Tough Talks Book Series

Franchise Employee Morale: Motivating the Generations

McJobs used to be the domain of high school kids looking for extra income to buy gas for their cars. Today’s economy has changed that. Go to any franchise storefront and you will see employees of every generation working behind the counter, greeting you at the door, serving your food, making your next appointment, selling you bird seed, changing your oil, working the cash register, helping you maneuver the latest physical fitness equipment, etc. How do you, as a franchise owner, motivate your employees when they come from different age groups?

Here are some hints for motivating employees who come from the various generations:

Millennials–your youngest employees

  • Appeal to their altruistic tendencies.
  • Share with them the big picture–your mission statement–so they can feel a

Posted by Jean Palmer Heck in Franchises, Motivating people. Leave a Comment

Franchise Tough Talks®: When Customers Overhear Personal Conversations

Difficult conversations are a part of life for franchise owners. As for all businesses, communicating with employees is essential.  When that employee is presenting a face to your customer that isn’t good for your franchise business, it’s imperative that you deal with it immediately.  But do you always know about bad behavior of your employees?

I recently went through a drive-in fast food restaurant after my yoga class one evening. After I placed my order at the franchise, well known for it’s consistent quality around the world, I drove up to the window to pay. Behind the cashier was a small office, with the door open. An adult women, whom I assume was the night time manager, was on the phone. I overheard her conversation, …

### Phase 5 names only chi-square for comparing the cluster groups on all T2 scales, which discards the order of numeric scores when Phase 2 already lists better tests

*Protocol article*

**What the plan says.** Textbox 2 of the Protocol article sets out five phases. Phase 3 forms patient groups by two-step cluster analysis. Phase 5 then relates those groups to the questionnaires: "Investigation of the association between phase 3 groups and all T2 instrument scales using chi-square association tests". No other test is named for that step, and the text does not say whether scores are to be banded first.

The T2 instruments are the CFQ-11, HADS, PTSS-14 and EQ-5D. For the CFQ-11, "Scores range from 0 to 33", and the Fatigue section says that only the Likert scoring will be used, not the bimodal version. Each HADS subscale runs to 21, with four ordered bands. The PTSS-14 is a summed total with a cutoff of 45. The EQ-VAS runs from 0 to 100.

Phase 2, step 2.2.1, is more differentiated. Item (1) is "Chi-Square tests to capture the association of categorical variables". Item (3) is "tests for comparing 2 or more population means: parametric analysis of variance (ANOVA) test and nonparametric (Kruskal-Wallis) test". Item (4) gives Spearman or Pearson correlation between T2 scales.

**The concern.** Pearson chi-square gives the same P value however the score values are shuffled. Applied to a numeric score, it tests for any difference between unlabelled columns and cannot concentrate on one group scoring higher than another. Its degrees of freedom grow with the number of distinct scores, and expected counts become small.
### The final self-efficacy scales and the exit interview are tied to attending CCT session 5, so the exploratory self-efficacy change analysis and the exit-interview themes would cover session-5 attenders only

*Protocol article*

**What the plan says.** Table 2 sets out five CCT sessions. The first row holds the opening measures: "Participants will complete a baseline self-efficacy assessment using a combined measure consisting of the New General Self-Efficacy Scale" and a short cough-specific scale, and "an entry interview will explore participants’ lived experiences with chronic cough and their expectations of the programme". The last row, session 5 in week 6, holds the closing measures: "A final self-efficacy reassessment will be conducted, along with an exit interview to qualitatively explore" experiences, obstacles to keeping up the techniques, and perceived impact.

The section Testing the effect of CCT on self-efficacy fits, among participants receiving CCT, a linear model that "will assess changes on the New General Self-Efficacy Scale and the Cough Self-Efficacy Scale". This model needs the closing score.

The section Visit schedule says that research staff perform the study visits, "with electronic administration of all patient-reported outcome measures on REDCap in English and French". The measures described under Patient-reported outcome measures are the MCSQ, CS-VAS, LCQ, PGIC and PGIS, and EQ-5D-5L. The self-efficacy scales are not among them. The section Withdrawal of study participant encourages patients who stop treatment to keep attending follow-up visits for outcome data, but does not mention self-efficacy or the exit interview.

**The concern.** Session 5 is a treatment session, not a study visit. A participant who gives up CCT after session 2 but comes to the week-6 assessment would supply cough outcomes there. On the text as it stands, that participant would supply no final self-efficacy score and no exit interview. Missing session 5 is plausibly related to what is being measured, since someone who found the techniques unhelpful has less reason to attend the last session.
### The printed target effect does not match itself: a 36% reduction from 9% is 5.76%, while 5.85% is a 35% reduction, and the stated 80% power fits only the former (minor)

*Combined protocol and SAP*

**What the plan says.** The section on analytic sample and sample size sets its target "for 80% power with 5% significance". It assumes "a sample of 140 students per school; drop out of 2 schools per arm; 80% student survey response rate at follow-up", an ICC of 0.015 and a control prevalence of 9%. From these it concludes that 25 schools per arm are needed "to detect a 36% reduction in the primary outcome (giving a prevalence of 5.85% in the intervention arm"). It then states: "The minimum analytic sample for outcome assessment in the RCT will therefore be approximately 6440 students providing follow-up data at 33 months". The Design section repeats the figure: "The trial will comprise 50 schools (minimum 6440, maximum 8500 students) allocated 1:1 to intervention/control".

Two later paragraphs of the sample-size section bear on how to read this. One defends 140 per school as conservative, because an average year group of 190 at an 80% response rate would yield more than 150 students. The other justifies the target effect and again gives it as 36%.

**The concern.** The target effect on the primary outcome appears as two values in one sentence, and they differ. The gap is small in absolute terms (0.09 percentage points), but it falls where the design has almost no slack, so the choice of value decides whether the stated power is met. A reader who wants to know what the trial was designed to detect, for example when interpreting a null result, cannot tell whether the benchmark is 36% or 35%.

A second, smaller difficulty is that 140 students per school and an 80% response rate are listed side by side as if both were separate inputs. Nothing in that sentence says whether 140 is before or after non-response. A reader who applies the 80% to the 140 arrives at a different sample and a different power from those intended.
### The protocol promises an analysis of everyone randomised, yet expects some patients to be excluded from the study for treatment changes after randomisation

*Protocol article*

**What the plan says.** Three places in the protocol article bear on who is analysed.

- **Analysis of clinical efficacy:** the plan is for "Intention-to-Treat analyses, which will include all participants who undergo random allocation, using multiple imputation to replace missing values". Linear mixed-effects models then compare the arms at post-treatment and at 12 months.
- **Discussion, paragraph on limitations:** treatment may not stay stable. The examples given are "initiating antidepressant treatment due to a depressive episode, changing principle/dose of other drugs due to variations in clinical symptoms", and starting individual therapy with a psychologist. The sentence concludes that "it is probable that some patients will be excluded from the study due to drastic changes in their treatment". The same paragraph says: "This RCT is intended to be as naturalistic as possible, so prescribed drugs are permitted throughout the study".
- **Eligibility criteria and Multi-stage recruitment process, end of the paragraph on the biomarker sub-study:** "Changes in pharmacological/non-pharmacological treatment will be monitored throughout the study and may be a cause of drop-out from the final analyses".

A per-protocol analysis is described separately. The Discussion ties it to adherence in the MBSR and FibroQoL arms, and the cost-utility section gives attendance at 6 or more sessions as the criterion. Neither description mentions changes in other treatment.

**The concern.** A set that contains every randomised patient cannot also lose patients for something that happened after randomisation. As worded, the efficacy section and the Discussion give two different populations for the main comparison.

Posted by Jean Palmer Heck in Difficult conversations, Franchises, performance management. Leave a Comment

Saying goodbye to Peyton: a very difficult conversation

Did you catch last Wednesday’s announcement that Peyton Manning’s contract with the Indianapolis Colts was not renewed? What a heart breaker of a difficult conversation. But what a great lesson on how to deliver bad news.

Colts owner Jim Irsay and fellow Colts executives had made the very difficult decision to let Peyton go and become a free agent. Peyton Manning wasn’t surprised. He knew that his health was still an unknown, his desire to play professional football was still strong, and his wonderful team was being dismantled to be rebuilt from the ground up…without him. He knew it was in the best interests of all parties for him to move on.

Both men appeared at the news conference together at the podium. They spoke …

Posted by Jean Palmer Heck in Difficult conversations, Franchises, Sports. Leave a Comment